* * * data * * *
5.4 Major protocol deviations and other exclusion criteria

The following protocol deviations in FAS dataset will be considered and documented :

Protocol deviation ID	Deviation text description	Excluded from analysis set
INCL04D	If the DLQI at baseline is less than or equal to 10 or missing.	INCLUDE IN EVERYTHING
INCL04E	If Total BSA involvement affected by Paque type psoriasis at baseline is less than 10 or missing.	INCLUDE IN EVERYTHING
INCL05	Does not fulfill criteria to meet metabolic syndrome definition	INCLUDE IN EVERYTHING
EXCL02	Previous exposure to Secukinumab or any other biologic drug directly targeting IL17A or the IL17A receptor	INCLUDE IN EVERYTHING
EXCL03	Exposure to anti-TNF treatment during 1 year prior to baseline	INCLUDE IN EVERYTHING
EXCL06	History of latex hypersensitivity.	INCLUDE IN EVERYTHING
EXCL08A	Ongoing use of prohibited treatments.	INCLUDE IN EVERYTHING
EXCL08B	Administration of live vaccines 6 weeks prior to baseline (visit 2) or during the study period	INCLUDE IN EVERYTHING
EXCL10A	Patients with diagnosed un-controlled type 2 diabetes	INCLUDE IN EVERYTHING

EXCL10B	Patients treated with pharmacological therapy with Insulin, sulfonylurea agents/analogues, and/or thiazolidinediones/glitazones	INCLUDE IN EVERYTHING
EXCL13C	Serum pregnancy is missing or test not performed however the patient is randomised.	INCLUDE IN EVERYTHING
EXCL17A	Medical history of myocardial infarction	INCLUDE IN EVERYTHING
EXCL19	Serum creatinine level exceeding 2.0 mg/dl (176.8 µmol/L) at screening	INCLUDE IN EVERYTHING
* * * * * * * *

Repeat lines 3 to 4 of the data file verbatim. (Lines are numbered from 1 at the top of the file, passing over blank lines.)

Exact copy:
Protocol deviation ID	Deviation text description	Excluded from analysis set
INCL04D	If the DLQI at baseline is less than or equal to 10 or missing.	INCLUDE IN EVERYTHING